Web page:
Recently, Hobza and coworkers from Heyrovsky Institute of Physical Chemistry, Czech Republic, claim to have observed what they call an anti H bond10. In general, H bond formation leads to lengthening of the donor X––H bond and a concomitant red shift in the X––H stretching frequency. However, for two complexes namely flouroform-ethylene oxide11 and chloroform-fluoro-benzene12, the C–H bond which is involved in the H bond appears to show a blue shift and bond contraction! The authors have been successful in using ab initio calculations that support their experimental observations. They conclude that dispersion forces play a major role in these interactions. In a normal H bond, the bond lengthening in the donor leads to enhancement of dipole moment and more stability in the dipole–dipole interaction. Dispersion energy is proportional to the higher power of reciprocal distance between the centers of mass of both sub systems. To minimize the distance and maximize the attraction, it is advantageous to contract the C–H bond of the proton donor. This contraction, they claim, can lead to shorter intermolecular distances and larger dispersion energy. According to these workers, the anti-H bond is not limited to the gas phase complexes. The C–H----O contact in adenine–thymine base pair also exhibits such character13. The T-shaped benzene dimer too has anti H bond! This observation, if true, is very important as the benzene dimer is the simplest model for aromatic–aromatic interactions in biological environments.

Ever since the H bond was conceptualized, chemists (knowing their love for Periodic Table) must have wondered about the possibilities of other atoms exhibiting similar interactions. Two recent papers in the Angewandte Chemie appear to give convincing evidence for halogen bonds! Resnati and coworkers14 have reported single crystal X-ray studies on (S)-1,2-dibromohexafluoro-propane which was crystallized in 100% enantiomeric excess from a solution of racemate with (–) sparteine hydrobromide. They suggest that the interaction between the compounds through a halogen bond, analogous to an H bond, facilitates the preferential crystallization of one form. More importantly, Legon of University of Exeter has reviewed15 rotational spectroscopic studies on a series of HX and XY (X and Y –halogens) complexes with Lewis bases, B. These complexes were formed in gas


 1235.gif (3758 bytes)

Figure 2.  Experimentally observed structures (C3v, not to scale) for H3N---HCl and H3N---Cl2. The intermolecular stretching force constant for HCl complex is 17.6 N m–1 and that for Cl2 complex is 12.7 N m–1. In the gas phase H3N---HCl exists as an H bonded complex and not as ammonium chloride. The N---H distance is about 1.9 ┼ compared to the N–H distance of 1 ┼ in ammonia. The distance between N and the bonded chlorine is 2.7 ┼ in NH3–Cl2 complex, which is about 0.6 ┼ shorter than the sum of van der Waals radii for N and Cl atoms. Typical N–Cl bond distance, for example in NCl3, is about 1.7 ┼. The H–Cl bond forms an angle of 13.4░ with respect to the intermolecular bond while the Cl–Cl bond is at 7.5░ from the intermolecular bond. Halogen bonds are in general more collinear than the H bond. (Figure adapted from ref. 15 with permission.)

phase by supersonic expansion and observed by Fourier transform microwave spectrometer. Thus they are direct observation of the halogen bond. Legon’s group has done systematic studies on these complexes with B = CO, C2H2, C2H4, HCN, H2S, NH3, pyridine, furan, thiophen, cyclopropane, methylene cyclopropane, etc. and HX/XY = HF, HCl, HBr, HI, F3, Cl2, Br2, BrCl, ClF and ICl. The B---HX and B---XY complexes were found to be isostructural in all the cases. Figure 2 shows the geometry of NH3---HCl and NH3---Cl2 complexes, both having C3v point group. Ironically, it has been found that the B---XY complexes are more collinear than the H bonded B---HX. For example, in thiirane–ClF complex, the deviation from linearity is found to be 3.5 ▒  2░ while that in thiirane–HCl complex is found to be 21 ▒  5░ . Also, in several cases the B---XY bond has been found to be stronger than B---HY bond. This extensive study clearly demonstrates the presence of a halogen bond.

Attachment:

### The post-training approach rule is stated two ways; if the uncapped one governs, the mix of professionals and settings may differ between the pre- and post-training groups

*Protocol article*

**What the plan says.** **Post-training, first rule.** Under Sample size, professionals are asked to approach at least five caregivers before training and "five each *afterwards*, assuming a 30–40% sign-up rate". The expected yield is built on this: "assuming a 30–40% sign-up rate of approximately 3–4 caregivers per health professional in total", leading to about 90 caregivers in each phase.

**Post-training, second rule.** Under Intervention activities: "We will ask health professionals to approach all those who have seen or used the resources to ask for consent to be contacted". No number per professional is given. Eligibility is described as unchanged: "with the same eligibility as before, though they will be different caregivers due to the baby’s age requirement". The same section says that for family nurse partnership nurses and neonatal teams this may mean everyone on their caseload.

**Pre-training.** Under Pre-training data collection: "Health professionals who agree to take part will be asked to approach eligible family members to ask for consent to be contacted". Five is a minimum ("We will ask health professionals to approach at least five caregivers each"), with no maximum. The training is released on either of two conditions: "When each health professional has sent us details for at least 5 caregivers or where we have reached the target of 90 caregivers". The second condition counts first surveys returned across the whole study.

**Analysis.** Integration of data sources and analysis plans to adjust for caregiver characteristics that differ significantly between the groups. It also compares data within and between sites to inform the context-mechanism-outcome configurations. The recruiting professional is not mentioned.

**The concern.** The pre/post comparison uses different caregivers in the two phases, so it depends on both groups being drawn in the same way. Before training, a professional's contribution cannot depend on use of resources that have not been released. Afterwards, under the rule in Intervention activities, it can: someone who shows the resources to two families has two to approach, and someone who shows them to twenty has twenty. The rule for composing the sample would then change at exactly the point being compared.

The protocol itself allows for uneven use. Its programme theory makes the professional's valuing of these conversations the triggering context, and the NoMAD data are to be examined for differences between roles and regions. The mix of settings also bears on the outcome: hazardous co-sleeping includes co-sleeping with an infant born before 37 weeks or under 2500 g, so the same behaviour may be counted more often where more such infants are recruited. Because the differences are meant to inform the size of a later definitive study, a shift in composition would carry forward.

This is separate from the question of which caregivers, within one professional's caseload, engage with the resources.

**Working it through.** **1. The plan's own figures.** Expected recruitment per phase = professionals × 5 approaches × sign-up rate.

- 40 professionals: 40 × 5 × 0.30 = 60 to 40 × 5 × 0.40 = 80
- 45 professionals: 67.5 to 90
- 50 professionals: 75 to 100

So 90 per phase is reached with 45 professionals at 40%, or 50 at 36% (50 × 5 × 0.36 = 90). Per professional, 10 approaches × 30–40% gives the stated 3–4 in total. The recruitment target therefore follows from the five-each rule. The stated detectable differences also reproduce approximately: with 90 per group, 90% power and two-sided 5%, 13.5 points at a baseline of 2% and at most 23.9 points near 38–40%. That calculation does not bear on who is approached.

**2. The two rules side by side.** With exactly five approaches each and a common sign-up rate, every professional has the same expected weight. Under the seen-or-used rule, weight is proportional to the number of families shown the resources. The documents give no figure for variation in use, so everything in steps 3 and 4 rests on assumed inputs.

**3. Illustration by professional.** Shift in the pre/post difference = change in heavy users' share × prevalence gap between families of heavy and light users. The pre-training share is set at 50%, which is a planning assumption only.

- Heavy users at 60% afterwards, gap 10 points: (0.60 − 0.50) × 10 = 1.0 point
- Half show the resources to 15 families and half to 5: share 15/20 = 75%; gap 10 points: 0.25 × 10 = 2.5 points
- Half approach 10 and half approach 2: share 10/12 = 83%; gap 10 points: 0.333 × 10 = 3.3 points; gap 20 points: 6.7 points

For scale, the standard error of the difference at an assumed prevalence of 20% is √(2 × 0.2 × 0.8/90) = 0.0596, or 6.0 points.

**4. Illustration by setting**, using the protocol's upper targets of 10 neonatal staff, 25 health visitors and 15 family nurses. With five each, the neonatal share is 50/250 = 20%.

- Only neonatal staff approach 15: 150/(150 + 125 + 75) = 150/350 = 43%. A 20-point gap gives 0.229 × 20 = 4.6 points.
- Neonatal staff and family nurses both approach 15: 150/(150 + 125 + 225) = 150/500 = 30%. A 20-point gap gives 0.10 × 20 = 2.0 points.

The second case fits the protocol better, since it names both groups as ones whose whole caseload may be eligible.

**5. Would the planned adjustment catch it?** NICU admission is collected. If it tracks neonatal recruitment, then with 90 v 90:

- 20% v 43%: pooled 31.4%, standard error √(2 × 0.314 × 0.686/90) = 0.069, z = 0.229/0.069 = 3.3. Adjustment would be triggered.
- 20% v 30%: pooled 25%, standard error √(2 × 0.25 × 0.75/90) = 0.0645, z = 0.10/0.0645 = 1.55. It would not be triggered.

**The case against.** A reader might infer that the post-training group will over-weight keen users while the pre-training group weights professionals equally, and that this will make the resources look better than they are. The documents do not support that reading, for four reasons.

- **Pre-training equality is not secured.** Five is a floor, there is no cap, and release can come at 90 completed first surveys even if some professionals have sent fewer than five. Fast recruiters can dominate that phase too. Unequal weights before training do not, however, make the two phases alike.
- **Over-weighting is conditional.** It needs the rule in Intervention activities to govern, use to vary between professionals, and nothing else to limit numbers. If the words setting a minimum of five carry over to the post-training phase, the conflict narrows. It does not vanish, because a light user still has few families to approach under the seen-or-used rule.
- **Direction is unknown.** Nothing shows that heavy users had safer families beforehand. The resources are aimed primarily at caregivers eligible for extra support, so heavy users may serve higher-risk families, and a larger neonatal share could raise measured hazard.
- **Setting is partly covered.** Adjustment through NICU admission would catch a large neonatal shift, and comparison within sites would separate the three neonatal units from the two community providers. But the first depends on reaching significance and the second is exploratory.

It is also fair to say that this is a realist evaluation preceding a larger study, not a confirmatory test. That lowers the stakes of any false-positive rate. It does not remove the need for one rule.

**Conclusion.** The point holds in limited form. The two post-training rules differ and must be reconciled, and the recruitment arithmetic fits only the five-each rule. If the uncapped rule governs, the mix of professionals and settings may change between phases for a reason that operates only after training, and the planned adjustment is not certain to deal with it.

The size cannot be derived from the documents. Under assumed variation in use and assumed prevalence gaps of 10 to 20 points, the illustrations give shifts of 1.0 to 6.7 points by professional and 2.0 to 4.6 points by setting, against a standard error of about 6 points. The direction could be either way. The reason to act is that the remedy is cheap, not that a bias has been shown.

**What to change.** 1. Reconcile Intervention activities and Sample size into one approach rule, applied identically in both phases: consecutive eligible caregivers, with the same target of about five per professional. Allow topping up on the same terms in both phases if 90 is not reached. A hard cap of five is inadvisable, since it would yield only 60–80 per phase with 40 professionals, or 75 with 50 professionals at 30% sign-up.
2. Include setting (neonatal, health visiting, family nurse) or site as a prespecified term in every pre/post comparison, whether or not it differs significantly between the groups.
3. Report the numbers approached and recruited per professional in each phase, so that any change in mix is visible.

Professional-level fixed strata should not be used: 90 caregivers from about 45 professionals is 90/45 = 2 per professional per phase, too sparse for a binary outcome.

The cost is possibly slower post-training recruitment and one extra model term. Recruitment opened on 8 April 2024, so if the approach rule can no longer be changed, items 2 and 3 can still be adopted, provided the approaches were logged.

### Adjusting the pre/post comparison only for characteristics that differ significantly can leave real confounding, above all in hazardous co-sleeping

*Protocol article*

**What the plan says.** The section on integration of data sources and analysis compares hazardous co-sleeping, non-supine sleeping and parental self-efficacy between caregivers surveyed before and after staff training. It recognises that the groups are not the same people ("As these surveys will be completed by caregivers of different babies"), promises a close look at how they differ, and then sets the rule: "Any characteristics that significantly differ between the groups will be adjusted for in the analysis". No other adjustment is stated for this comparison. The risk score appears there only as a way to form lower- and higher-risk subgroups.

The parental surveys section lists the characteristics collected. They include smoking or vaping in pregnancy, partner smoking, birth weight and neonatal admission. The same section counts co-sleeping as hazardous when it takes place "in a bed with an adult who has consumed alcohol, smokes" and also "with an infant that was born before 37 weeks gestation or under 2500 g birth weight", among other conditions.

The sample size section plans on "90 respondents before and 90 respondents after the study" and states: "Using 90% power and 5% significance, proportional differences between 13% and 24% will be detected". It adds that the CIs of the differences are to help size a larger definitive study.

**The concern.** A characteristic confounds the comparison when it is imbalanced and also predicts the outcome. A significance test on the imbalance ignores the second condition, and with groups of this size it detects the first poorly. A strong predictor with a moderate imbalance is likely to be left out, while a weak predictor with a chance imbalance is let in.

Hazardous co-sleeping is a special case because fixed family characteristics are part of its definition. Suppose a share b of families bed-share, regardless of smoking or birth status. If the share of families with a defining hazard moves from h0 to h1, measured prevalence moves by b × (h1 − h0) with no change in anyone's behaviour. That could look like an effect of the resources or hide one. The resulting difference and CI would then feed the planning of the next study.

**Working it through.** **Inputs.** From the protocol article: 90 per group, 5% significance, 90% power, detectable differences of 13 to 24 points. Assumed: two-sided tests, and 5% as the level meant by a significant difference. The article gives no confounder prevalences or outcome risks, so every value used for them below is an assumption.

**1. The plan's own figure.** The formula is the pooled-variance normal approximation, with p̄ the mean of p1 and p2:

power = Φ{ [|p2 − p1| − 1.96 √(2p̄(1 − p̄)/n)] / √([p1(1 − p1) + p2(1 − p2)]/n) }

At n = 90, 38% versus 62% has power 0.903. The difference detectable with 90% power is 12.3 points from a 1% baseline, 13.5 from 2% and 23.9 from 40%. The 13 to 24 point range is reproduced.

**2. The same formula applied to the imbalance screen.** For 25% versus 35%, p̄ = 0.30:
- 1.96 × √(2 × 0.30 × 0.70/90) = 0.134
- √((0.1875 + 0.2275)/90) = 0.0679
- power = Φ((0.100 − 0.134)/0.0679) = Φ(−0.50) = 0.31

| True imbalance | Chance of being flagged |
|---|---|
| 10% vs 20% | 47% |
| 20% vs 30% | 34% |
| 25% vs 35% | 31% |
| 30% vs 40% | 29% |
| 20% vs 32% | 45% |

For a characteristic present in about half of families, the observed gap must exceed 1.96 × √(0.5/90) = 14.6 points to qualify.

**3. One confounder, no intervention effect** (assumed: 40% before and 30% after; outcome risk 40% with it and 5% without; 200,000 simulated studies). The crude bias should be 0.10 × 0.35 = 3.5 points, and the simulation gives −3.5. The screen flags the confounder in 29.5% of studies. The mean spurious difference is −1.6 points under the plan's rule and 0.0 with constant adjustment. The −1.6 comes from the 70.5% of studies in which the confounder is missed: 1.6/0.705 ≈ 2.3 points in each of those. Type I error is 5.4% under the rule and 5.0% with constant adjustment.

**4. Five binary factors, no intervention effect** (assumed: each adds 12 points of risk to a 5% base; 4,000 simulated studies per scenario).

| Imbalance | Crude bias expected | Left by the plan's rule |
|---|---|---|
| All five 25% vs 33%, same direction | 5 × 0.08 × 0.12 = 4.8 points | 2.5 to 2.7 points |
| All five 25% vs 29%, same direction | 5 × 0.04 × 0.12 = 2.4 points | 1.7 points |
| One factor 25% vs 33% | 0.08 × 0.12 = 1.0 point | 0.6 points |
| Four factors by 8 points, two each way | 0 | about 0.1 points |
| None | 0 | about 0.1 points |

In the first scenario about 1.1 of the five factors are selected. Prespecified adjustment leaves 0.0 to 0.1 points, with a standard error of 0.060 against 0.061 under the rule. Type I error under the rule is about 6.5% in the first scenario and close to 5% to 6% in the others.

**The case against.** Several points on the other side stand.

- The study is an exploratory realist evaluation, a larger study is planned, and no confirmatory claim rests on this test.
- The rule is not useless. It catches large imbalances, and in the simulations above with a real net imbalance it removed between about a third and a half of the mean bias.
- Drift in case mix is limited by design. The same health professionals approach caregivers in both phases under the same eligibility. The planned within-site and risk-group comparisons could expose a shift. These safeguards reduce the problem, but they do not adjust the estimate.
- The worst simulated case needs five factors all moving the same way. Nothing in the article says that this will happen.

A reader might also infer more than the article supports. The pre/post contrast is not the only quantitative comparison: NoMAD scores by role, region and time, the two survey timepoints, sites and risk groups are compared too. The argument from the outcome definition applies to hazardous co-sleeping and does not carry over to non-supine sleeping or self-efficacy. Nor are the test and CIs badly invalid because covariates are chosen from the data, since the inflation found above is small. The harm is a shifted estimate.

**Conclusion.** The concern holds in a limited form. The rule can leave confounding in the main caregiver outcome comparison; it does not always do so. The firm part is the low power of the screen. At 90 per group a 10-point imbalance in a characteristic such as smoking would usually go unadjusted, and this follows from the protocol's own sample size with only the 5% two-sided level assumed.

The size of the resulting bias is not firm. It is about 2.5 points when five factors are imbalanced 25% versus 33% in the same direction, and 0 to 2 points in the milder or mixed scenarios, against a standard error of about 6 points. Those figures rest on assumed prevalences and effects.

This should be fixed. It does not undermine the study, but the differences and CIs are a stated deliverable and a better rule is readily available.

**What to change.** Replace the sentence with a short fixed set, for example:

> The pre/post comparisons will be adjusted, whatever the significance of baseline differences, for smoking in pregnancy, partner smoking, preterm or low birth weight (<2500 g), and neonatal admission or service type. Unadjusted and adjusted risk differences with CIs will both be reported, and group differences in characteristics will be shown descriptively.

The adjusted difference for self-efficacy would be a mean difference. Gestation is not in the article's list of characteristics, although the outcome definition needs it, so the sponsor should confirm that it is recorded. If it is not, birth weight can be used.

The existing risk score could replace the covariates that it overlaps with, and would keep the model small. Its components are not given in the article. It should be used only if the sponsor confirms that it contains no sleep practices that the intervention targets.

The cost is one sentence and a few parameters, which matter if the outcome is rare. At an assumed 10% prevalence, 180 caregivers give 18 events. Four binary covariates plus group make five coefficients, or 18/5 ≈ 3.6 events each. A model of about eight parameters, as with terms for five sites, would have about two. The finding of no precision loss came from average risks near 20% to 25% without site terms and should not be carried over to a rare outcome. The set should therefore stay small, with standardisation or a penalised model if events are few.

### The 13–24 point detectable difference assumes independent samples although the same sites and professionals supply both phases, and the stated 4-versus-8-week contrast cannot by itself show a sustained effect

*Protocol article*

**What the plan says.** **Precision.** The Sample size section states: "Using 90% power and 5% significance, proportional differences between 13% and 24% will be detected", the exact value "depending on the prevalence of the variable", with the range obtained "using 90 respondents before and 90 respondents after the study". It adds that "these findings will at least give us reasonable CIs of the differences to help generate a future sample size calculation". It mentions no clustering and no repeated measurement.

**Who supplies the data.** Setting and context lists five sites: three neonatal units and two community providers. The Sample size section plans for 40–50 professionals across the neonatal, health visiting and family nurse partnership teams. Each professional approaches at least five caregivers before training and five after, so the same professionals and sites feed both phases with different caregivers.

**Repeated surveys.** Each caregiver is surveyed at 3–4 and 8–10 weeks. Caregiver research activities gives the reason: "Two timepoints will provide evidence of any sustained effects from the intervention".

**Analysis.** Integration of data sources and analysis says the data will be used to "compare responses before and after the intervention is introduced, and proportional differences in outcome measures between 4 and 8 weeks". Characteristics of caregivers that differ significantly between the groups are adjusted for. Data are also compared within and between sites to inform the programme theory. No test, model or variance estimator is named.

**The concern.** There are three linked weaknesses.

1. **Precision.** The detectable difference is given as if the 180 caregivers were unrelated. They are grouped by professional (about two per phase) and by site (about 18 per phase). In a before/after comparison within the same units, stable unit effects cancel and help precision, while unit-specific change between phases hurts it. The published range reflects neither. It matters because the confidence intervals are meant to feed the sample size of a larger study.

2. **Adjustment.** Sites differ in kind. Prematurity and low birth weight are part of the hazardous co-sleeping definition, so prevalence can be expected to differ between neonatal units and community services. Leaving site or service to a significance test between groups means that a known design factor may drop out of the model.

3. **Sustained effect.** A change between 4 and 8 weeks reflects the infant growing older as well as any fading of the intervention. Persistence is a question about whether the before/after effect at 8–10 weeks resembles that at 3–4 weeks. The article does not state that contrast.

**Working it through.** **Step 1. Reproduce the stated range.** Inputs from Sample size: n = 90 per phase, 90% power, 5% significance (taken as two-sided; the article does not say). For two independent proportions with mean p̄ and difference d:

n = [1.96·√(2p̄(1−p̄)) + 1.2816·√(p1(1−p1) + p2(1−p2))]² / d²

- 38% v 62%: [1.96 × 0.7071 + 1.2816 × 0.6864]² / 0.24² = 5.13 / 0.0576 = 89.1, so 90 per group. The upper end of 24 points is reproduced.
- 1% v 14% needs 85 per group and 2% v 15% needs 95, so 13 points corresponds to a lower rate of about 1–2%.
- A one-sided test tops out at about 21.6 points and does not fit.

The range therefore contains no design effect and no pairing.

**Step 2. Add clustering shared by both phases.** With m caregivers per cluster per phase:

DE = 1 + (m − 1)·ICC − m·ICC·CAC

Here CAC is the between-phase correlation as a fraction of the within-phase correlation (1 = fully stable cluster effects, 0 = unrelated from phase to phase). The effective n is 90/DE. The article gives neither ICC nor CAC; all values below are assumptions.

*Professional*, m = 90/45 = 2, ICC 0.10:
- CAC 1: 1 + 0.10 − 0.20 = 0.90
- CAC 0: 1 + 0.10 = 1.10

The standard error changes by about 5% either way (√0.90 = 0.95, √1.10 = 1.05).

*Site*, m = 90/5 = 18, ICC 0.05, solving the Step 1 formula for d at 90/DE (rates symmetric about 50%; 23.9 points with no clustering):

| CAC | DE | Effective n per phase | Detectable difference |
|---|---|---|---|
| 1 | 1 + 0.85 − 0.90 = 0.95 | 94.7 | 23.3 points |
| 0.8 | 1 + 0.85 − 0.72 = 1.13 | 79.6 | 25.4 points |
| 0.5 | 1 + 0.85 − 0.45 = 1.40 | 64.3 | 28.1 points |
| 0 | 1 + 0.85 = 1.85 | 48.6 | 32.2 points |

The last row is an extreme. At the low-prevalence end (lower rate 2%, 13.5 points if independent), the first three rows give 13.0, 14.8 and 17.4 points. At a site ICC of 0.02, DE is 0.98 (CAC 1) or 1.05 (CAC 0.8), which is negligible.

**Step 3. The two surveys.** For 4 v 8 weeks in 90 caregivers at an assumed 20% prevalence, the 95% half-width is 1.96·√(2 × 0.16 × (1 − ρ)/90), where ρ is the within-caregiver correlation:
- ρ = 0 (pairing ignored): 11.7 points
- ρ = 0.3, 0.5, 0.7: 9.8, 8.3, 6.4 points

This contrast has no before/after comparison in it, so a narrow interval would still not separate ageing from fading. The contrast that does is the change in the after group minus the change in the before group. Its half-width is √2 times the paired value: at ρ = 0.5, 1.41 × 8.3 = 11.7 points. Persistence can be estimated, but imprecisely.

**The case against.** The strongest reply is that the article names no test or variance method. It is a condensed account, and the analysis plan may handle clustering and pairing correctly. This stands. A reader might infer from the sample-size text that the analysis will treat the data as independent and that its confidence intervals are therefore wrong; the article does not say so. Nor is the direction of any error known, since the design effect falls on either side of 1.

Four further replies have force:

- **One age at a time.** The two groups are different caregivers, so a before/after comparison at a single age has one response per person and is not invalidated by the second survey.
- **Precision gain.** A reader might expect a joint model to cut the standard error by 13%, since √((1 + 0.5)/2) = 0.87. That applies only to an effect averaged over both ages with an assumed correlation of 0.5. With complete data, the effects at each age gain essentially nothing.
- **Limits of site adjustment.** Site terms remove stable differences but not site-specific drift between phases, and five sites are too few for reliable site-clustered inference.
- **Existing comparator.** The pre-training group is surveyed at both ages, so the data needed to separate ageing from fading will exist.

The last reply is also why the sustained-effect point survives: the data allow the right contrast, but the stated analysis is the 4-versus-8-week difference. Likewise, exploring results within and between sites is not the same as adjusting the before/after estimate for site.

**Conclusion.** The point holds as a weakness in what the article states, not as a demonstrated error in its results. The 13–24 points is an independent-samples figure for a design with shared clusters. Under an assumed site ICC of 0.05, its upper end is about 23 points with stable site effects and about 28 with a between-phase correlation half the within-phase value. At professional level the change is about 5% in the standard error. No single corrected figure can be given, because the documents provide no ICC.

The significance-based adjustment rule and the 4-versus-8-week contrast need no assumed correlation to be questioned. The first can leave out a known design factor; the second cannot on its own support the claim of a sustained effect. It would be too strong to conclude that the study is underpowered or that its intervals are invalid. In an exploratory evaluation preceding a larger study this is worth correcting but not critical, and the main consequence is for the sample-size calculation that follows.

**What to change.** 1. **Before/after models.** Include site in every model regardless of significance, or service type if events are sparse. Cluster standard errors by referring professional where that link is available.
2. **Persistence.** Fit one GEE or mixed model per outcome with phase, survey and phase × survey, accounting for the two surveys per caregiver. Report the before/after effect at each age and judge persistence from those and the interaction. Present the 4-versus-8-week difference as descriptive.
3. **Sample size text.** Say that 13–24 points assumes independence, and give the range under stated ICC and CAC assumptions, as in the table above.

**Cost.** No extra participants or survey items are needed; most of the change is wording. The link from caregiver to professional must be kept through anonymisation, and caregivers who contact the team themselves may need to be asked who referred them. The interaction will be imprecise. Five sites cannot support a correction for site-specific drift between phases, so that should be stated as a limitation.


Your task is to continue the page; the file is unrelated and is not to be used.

Pimentel and McLellan wrote the first definitive book on hydrogen bonds16. They have given a very practical definition of the hydrogen bond which follows: A hydrogen bond is said to exist when 1) there is evidence of a bond and 2) there is evidence that this bond specifically involves a hydrogen atom already bonded to another atom. According to this definition, we see that both the H bond and the anti-H bond can be classified as just H bond! Also, it justifies the halogen bond description discussed above. What would be the extent of covalent character in H bonds observed in various surroundings? What would be the nature of the halogen bond? It is clear that in the next few decades, we will continue to see growing literature on the H bond or intermolecular interactions, in general!

Note added in proof: Very recently, Scheurer and BrŘschweiler17 have reported quantum chemical studies, using density functional theory (DFT), on the spin–spin couplings across H bonds. They conclude that the Fermi contact terms, originating from orbitals with s bond character across the H bond, make the major contributions to the spin–spin couplings experimentally observed.

  1. Latimer, W. M. and Rodebush, W. H., J. Am. Chem. Soc., 1920, 42, 1419.
  2. Buckingham, A. D. and Fowler, P. W., J. Chem. Phys., 1983, 79, 6426.
  3. Pauling, L., The Nature of the Chemical Bond, Cornell University Press, Ithaca, NY, 1960, p. 453.
  4. Dingley, A. J. and Grzesiek, S., J. Am. Chem. Soc., 1998, 120, 8293.
  5. Cornilescu, G., Hu, J-S. and Bax, A.,
    J. Am. Chem. Soc., 1999, 121, 2949; Borman, S., Chem. Eng. News, 10 May 1999, p. 36.
  6. Golubev, N. S. et al., Chem. Eur. J., 1999, 5, 492.
  7. Cordier, F. and Grzesiek, S., J. Am. Chem. Soc., 1999, 121, 1601.
  8. Isaacs, E. D. et al., Phys. Rev. Lett., 1999, 82, 600.
  9. Martin, T. W. and Derewenda, Z. S., Nature Struct. Biol., 1999, 6, 403.
  10. Cubero E. et al., J. Phys. Chem., 1999, A103, 6394.
  11. Hobza, P. and Havlas, Z., Chem. Phys. Lett., 1999, 303, 447.
  12. Hobza, P. et al., Chem. Phys. Lett., 1999, 293, 180.
  13. Hobza, P. et al., J. Phys. Chem., 1998, A102, 2501.
  14. Resnati, G. et al., Angew. Chem. Int. Ed. Engl., 1999, 38, 2433.
  15. Legon, A. C., Angew. Chem. Int. Ed. Engl., 1999, 38, 2686.
  16. Pimentel, G. C. and McLellan, A. L., The Hydrogen Bond, W. H. Freeman and Co., San Francisco, 1960.
  17. Scheurer, C. and BrŘschweiler, R.,
    J. Am. Chem. Soc., 1999, 121, 8661.

K. L. Sebastian and A. G. Samuelson for stimulating discussions. I thank Prof.
P. Balaram for bringing refs 9 and 17 to my attention.

E. Arunan is in the Inorganic and Physical Chemistry Department, Indian Institute of Science, Bangalore 560 012, India